domz.co.uk

Improving Moderation's Onboarding

14 March 2020

One of the design goals of Moderation is to make the food logging experience as simple as possible. I generally find most onboarding screens annoying, and a hindrance to letting the user start discovering the functionality of your app by themselves. I purposefully didn't include an onboarding process when I released Moderation as I had assumed the concept was simple enough to understand just from the UI.

I was wrong.

Whenever I showed the App to people, most people could figure out how to use the UI, but a lot of them needed an explanation of the different paradigm of Healthy/Unhealthy vs traditional calorie counting. I found myself giving the same sales pitch over and over, but after the explanation, most people were very receptive and thought it was a good idea.

When I eventually got around to measuring some stats, well over 20% of people who opened the App never actually logged a meal

Designing the Onboarding

I knew there were certain onboarding behaviours that I didn't want to implement when I set out to design the initial onboarding experience:

  1. I didn't want those horrible arrows or simulated hands to show you what to click and where. I think if your UI is so complicated that it needs those types of instructions, then it is not good enough. I also think that simply showing them how to use the App, is very different from guiding them through why they want to use the App, which was my goal.
  2. I didn't want to throw up any modals or permission requests. Luckily, I don't require an account to use Moderation, but I have no doubt that any form of modal is going to drastically decrease the throughput of the onboarding, and I wanted them to be able to get through the screens quickly.

The Onboarding Process

The following screens were designed:

  1. Welcome - Highlight the key selling points of the App, to remind them what is different about Moderation.
  2. Motivation - Capture their main motivation for the App. This screen also indirectly helps explain that the App can be used for any type of eating goal.
  3. Information - Based on their selected motivation, this screen shows them why using Moderation is a good fit for that goal.
  4. Save Time - I think of the biggest selling points is how simple and quick logging food is with Moderation. However, people have become accustomed to calorie counting and scanning barcodes, so this screen addresses why Moderation takes a different approach.
  5. Simple Logging - Following on from the last screen, this screen identifies that it is as easy as selecting Healthy or Unhealthy to log a meal.
  6. What is Healthy? - Finally, this screen explains the concept of the App that usually needs the most explanation. It clarifies that what is Healthy is unique to your personal goals and judgement.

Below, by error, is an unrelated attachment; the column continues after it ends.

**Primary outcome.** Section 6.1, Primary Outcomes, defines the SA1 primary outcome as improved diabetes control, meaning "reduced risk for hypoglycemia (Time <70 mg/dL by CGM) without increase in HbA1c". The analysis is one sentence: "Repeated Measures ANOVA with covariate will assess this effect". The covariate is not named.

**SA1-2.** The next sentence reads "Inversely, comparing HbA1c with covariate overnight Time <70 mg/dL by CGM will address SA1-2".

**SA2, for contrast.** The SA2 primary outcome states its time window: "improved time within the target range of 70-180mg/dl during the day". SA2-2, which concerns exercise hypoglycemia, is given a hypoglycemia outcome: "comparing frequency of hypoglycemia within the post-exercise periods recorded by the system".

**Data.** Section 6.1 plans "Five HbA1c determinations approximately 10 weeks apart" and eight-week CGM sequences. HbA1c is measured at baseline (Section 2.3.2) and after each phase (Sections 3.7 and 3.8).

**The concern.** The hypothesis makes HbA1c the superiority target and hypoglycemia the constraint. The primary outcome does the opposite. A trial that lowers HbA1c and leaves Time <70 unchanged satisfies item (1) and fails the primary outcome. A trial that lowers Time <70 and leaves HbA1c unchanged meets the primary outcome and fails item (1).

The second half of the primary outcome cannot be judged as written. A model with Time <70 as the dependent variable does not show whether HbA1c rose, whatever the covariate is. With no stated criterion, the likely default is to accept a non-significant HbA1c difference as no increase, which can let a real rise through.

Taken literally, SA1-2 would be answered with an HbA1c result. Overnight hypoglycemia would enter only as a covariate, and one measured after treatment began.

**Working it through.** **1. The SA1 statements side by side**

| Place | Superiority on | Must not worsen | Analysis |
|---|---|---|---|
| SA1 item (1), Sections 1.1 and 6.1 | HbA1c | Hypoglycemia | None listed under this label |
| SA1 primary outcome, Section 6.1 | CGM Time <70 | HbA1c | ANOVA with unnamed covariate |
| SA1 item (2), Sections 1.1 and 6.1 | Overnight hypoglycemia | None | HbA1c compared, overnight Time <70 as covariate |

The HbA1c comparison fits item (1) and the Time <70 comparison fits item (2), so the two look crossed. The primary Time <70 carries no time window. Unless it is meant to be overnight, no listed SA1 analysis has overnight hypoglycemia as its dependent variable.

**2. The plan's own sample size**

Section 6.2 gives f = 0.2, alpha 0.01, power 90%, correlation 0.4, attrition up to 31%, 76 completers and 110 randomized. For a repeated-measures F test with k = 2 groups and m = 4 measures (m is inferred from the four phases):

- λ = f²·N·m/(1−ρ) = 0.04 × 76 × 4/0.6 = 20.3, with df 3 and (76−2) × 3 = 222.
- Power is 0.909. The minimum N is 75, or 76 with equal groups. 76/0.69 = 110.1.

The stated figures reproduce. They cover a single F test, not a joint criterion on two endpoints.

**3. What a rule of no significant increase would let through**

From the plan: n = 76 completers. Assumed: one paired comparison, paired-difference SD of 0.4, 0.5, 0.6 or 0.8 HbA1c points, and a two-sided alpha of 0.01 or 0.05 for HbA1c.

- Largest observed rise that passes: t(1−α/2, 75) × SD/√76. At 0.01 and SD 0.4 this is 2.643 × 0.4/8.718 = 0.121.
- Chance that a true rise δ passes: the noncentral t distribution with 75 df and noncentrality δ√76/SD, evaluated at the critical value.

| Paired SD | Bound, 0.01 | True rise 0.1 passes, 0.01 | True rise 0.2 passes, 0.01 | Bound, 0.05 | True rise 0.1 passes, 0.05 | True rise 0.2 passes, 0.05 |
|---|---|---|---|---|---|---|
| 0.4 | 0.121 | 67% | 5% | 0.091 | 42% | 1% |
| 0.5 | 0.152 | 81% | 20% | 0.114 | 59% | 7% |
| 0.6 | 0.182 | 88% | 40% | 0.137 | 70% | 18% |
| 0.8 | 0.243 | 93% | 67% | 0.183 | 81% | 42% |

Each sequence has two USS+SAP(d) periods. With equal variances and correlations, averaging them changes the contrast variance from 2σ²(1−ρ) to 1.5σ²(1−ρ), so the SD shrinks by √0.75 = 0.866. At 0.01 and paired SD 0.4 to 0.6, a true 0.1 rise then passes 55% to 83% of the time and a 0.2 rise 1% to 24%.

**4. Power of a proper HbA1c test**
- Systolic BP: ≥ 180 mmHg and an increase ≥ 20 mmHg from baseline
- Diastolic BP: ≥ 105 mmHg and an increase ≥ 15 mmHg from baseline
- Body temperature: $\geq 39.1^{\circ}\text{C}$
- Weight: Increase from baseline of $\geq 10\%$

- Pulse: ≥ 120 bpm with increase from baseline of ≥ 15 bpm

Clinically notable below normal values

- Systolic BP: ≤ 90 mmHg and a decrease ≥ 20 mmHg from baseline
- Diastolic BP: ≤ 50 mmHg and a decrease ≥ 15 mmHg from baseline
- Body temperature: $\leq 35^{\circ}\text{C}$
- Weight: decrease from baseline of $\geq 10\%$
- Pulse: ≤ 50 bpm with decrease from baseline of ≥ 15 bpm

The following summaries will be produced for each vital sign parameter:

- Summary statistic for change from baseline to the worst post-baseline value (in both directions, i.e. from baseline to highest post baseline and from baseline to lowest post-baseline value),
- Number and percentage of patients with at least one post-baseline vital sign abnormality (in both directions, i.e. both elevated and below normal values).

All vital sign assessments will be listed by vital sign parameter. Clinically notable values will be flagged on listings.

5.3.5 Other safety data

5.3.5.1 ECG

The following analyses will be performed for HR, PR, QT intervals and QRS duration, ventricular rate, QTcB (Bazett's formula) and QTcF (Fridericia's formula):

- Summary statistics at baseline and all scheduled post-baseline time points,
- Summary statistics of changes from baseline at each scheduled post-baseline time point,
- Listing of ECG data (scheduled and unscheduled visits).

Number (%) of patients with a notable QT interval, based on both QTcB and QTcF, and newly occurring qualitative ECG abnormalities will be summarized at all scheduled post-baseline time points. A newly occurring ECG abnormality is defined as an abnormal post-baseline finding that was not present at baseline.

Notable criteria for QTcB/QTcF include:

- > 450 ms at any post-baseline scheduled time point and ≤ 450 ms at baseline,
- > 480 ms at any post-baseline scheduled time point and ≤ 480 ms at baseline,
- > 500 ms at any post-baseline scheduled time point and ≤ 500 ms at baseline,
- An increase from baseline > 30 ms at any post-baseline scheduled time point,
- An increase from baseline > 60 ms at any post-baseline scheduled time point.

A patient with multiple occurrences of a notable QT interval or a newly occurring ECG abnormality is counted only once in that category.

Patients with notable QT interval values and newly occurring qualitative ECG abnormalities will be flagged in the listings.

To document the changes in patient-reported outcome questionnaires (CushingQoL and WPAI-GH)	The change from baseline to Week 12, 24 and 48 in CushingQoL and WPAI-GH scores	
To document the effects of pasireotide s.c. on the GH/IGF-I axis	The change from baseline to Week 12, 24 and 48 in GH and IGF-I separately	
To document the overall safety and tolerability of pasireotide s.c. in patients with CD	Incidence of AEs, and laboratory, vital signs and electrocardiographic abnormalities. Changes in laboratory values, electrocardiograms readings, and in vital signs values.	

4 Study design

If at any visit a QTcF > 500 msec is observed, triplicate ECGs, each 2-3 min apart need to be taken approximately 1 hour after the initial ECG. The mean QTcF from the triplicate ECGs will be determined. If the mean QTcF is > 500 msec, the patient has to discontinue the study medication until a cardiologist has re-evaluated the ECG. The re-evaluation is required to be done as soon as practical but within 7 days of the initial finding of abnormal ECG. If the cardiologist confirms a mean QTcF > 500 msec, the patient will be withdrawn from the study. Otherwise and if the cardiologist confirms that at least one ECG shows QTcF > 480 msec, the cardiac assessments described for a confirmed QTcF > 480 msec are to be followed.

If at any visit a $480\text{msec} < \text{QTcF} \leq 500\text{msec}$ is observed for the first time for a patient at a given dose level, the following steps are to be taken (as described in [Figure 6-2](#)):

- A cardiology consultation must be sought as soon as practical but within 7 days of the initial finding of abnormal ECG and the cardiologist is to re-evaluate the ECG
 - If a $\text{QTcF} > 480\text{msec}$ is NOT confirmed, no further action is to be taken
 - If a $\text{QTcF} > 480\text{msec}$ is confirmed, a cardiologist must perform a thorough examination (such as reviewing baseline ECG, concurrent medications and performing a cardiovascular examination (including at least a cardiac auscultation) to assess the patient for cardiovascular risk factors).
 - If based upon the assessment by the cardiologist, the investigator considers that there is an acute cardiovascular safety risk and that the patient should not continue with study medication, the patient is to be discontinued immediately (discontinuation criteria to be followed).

New Onboarding

The results

Onboarding Throughput
  • 87.5% complete the onboarding experience. Is a 12.5% drop off good or bad? I'm not really sure.
  • Dropoff across each screen is relatively consistent, except for a few exceptions:
    • The initial Welcome Screen > Motivation screen has a dropoff of over 8%. Not too surprising considering it's the first page. How does this compare with other Apps?
    • The 'What is Healthy' screen drop off has the highest drop off of all the other pages. Is it one page too many? Is the explanation of Healthy/Unhealthy still confusing for some?

In terms of the ultimate measure, what I want is more long term engaged users. Moderation has 'achievements' which has come in handy for this analysis. It allows me to track two basic engagement measures:

  • Completed First Day (Logged 3 meals on a single day) - This increased by 8.9% (comparatively)
  • Completed a Week - This increased by 68.1%! (comparatively)

Overall, it looks like the onboarding experience has helped improve the likelihood of people staying around and logging more meals.

What's next?

Based on what I have discovered, there are a few things I'd like to change in the future:

  • Add a skip button to the initial onboarding screen, to try and reduce the initial 8% drop off.
  • Try and combine the Simple Logging and What is Healthy screens to reduce the number of screens.
  • On the Simple Logging screen, there are two disabled dummy buttons to illustrate what the Healthy and Unhealthy buttons look like. A surprising number of people try and tap these (over 25%). This may show they are confused and expect to be able to log a meal at that stage in the process.
  • Add a 'More Info' option to the 'What is Healthy?' screen so if they still don't understand, they can read a longer explanation about the philosophies of Moderation.
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